What Is The Best Exercise For The Elderly?

As you get older it can be harder to keep fit and active. Exercising for as long as you can is a great way to improve your health and mobility so it’s important to find a type of exercise that you enjoy.


A daily constitutional keeps the doctor away to paraphrase the famous saying about apples. Walking is the easiest form of exercise to take up as it requires no special equipment other than a pair of comfy shoes, and perhaps a good coat.  Timing your walk with when your home care services come to help with the cleaning will let them get on and will also allow them to send out a search party if the unthinkable happens and you should fall.


As exercises go it requires a bit more organisation to start swimming. It’s a good one for your whole body though as the water supports your weight meaning you can strengthen your muscles and cardiovascular system without risk of falls or strains. If you have live-in home care then they will be able to accompany you into the pool – some pools even let carers come for free! It’s also worth asking about special sessions for older swimmers where the water might be warmer and without children dive-bombing the deep end.


Many older people find they become increasingly anxious as the get older. This can be a side-effect of medication but whatever the cause taking time to concentrate on Yoga, Mindfulness or Meditation can offer some relief.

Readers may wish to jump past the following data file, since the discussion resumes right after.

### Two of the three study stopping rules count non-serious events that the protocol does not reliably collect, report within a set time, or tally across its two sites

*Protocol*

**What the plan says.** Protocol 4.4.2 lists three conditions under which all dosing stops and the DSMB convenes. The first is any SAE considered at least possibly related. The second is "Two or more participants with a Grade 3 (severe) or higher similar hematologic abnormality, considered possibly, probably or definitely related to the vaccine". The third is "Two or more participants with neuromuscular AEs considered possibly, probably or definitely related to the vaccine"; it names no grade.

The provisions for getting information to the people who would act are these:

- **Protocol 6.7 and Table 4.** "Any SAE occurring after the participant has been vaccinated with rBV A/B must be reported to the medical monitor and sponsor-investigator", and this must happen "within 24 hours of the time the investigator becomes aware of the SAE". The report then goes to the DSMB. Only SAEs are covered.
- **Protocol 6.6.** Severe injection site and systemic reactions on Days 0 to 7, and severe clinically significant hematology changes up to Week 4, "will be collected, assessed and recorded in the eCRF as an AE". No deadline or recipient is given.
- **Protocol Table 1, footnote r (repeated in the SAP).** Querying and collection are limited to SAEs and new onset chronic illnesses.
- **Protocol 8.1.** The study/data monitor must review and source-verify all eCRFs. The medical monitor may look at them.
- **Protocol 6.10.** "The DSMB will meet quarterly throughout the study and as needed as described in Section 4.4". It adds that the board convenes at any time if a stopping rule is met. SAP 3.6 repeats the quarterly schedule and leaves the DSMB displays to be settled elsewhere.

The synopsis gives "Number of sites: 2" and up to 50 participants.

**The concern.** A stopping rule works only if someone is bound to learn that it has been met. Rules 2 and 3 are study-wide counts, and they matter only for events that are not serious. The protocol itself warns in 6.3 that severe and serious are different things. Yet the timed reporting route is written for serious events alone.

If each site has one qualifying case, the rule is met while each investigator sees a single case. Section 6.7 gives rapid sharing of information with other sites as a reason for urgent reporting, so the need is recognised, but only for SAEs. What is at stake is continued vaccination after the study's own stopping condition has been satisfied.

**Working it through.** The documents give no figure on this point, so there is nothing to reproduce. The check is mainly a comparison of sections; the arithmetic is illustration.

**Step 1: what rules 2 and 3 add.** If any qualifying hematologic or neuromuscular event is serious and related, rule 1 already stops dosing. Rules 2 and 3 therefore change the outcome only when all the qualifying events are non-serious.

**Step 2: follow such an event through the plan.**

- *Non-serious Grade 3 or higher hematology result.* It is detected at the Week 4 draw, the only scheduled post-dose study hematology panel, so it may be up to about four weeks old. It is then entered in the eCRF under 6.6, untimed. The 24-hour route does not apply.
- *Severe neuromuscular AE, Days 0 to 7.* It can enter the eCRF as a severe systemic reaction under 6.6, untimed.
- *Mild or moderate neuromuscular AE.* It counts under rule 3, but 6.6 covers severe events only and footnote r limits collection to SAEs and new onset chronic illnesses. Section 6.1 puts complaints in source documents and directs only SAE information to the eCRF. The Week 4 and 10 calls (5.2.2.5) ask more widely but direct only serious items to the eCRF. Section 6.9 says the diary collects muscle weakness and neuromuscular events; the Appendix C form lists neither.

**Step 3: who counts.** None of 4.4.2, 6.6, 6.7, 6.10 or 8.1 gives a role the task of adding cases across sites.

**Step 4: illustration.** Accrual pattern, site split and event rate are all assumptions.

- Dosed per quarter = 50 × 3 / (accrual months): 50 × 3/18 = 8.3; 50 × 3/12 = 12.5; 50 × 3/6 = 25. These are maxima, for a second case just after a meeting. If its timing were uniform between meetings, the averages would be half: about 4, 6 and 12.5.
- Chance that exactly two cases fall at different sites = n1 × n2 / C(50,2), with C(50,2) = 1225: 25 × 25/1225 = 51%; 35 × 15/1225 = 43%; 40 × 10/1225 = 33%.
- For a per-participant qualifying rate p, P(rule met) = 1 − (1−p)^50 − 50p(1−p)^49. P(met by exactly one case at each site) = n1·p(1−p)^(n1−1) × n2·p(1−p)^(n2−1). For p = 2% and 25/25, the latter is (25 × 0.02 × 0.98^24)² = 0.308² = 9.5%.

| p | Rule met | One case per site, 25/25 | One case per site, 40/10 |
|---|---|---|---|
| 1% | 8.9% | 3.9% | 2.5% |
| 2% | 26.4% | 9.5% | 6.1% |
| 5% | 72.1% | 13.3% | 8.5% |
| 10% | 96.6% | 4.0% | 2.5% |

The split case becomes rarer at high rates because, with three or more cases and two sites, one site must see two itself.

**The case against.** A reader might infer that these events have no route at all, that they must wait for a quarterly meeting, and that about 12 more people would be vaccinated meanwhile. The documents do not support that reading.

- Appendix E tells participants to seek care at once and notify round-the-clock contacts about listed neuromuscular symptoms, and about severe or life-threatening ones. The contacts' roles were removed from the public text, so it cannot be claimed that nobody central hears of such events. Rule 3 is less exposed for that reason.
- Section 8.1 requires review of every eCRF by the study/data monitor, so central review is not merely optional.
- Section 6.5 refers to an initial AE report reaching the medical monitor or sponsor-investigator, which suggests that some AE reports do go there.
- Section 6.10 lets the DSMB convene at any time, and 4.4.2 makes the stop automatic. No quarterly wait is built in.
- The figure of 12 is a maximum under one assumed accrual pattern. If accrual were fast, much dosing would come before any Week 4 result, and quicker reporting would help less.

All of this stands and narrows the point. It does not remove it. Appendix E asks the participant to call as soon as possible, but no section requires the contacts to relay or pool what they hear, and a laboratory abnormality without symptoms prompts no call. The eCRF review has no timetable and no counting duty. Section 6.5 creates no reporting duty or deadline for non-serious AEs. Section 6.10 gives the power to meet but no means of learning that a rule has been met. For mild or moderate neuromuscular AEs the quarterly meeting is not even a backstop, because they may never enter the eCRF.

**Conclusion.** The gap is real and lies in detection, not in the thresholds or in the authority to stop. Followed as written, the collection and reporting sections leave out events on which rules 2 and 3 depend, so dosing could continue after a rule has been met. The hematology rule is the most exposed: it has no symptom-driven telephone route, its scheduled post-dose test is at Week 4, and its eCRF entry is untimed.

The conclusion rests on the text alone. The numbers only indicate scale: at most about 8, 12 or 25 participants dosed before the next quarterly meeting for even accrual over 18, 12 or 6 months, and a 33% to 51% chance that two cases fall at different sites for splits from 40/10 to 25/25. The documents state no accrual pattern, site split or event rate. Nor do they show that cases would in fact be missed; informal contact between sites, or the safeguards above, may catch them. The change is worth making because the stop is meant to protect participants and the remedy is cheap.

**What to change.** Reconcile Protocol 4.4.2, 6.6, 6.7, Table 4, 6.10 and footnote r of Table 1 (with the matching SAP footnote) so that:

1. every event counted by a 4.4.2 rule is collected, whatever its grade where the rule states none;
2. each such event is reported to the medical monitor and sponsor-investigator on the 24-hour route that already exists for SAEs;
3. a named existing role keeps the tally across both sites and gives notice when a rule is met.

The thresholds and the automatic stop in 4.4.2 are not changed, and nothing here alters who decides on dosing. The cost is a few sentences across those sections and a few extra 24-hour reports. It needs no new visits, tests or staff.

Yoga aims to balance mind and body and by relaxing the mind allow the body to strengthen. There are plenty of variations of the standard poses that allow for any limitations in mobility you may already have. Whilst your days of “Downward Dog” might be past seated positions such as “Seated Forward Bend” (Paschimottanasana) or “Simple Seated Twist” (Parivrtta Sukhasana) can improve your mobility, flexibility and circulation.


Zumba is an especially popular form of aerobic dance-based exercise class but there are many others that also cater for older participants. Zumba combines short dances – maybe only three or four minutes long – with break periods and it’s easy to tailor the workout to your activity level and fitness. If standing and walking are tricky you can even just join in with the arm movements from a chair.


Another slightly more adventurous option is cycling. If you don’t fancy the open road – or have balance issues that make using a bike dangerous – then you can always remain warm and dry on a stationary exercise bike. Cycling is a low-impact activity that gets your legs moving which in turn improves circulation and by making you slightly out of breath it can improve your cardiovascular fitness. And if you do want to get out and about there’s always the option of using a e-bike to allow you to rest from time to time and still be home in time for tea.

Leave a Reply